I have to format my entire disk and reinstall Ubuntu.

I have installed a lot of software on my current system. And I will have to reinstall all those updates, drivers and applications too.

Is there any way I can make an .iso image of my installed Ubuntu along with all the software, preferences, drivers etc in it ?

Is there any way I can back up my whole OS along with all its software, drives, updates and all ?

  • 3
    Backing up the whole OS is a valid question, however, the reason you give: "I have to format my entire disk and reinstall the Ubuntu" seems odd. Why would you want to format the disk you have when you then want to reinstall really everything you currently have on it anyway?
    – Martin
    Commented Aug 5, 2011 at 10:39
  • You might want to think about why linux has partitions, and here is a very good guide to talk about this: tldp.org/LDP/intro-linux/html/sect_03_01.html#sect_03_01_02 Commented Jul 22, 2016 at 16:55
  • You can just boot into the live CD, then choose "Upgrade the system" or similar when the installer asks you the installation place.
    – Emoji
    Commented May 7, 2021 at 8:02

8 Answers 8


What you can do is to backup your home directory and save a list of all packages that you have installed. To save the list of installed software use following command:

sudo dpkg --get-selections > package_list

This will create a file with a list of all pakcages/softwares that are installed on this system. You will need to backup this file to somewhere safe.

Then when you reinstall ubuntu on your machine you can use the following command to install all these software

sudo dpkg --set-selections < packages_list

This command WILL NOT install anything. It will just mark the packages for install. To install them, run the following command:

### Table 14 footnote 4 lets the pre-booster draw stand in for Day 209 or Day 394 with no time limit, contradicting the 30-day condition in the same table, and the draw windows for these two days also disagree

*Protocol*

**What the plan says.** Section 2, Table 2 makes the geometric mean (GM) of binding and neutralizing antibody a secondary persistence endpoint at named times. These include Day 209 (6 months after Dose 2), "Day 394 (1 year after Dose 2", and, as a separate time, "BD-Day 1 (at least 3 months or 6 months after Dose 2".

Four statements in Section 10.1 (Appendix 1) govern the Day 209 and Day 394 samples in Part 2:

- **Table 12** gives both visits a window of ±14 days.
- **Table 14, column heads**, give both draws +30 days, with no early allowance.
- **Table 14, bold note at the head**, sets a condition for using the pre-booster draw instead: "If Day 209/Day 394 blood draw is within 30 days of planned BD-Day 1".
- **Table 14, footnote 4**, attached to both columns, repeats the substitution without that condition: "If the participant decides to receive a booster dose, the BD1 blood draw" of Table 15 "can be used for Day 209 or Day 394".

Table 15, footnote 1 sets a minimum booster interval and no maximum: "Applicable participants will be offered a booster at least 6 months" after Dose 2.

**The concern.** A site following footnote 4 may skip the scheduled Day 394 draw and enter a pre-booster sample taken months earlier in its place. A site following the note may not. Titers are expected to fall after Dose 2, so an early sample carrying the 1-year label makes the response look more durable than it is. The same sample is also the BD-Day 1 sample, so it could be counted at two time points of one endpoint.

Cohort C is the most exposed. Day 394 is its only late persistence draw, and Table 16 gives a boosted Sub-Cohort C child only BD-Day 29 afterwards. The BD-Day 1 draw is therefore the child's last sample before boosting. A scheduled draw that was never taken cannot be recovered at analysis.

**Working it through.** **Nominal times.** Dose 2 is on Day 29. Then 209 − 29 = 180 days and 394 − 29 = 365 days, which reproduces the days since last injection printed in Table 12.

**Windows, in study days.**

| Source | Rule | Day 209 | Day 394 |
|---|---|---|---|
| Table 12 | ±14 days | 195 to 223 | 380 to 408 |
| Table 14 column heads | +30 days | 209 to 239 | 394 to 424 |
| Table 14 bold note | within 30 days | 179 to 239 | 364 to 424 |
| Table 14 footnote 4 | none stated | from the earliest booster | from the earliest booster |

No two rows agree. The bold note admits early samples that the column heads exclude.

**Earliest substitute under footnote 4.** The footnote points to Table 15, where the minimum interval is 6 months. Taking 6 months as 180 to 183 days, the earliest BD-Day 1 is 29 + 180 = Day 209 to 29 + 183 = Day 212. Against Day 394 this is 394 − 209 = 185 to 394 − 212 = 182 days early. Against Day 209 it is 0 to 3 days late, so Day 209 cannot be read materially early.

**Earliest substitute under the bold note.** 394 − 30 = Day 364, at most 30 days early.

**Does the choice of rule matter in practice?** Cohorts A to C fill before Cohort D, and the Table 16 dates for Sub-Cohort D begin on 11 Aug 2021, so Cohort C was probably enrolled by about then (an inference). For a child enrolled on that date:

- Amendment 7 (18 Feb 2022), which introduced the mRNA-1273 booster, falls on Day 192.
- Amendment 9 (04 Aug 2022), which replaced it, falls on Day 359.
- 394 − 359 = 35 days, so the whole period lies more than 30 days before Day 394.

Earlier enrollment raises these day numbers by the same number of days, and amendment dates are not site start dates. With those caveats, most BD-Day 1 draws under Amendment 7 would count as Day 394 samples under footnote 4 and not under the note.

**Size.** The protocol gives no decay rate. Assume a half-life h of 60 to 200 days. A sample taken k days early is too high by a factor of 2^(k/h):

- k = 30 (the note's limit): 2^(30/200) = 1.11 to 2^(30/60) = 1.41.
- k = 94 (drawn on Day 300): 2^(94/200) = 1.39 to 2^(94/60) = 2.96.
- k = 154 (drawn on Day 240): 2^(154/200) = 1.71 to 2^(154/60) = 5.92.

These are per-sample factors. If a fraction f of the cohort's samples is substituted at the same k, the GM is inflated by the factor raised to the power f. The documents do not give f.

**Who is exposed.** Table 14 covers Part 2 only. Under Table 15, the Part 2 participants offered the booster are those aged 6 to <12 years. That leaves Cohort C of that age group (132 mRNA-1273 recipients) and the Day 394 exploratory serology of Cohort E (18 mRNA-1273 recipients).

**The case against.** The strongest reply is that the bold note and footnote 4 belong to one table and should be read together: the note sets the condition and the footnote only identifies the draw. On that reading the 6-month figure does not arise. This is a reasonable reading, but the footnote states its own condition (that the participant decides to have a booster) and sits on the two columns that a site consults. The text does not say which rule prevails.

sudo apt-get -u dselect-upgrade

This will take time to complete as your system will download and install all the packages. After this command is complete replace your current home directory with the one you backedup previously.

Hope this helps

  • but don't I need to reinstall the packages in a new installed Ubuntu ? Commented Aug 5, 2011 at 8:16
  • @Avinash: that command will reinstall the packages in the newly installed Ubuntu Commented Aug 5, 2011 at 8:28
  • @Jeremy- i mean.. that command will fetch (download) the packages and then install them or I don't have to download anything whichever I have downloaded uptill now ? Actually i don't want to download anything which I already have since it consumes a considerable amount of time to download this huge data. Commented Aug 5, 2011 at 8:34
  • @Avinash: sorry, forgot to add command to update. I have updated the answer plz check.
    – binW
    Commented Aug 5, 2011 at 10:33
  • Not quite the method I'd use, but the overall effect is the same.
    – MBraedley
    Commented Aug 8, 2011 at 20:13

I answered "How to customize live Ubuntu CD?" with a way of creating live CDs from current installations. This means that you will not need to download all the packages again. This guide may seem long and hard, but it is mostly "follow along" and "copy and paste". Here it is, copied out and edited a bit:

Creating a live CD from an existing/new installation

A good way would be making a live CD from a current installation. This can be done using a virtual machine (just don't install any VM tools inside the guest OS)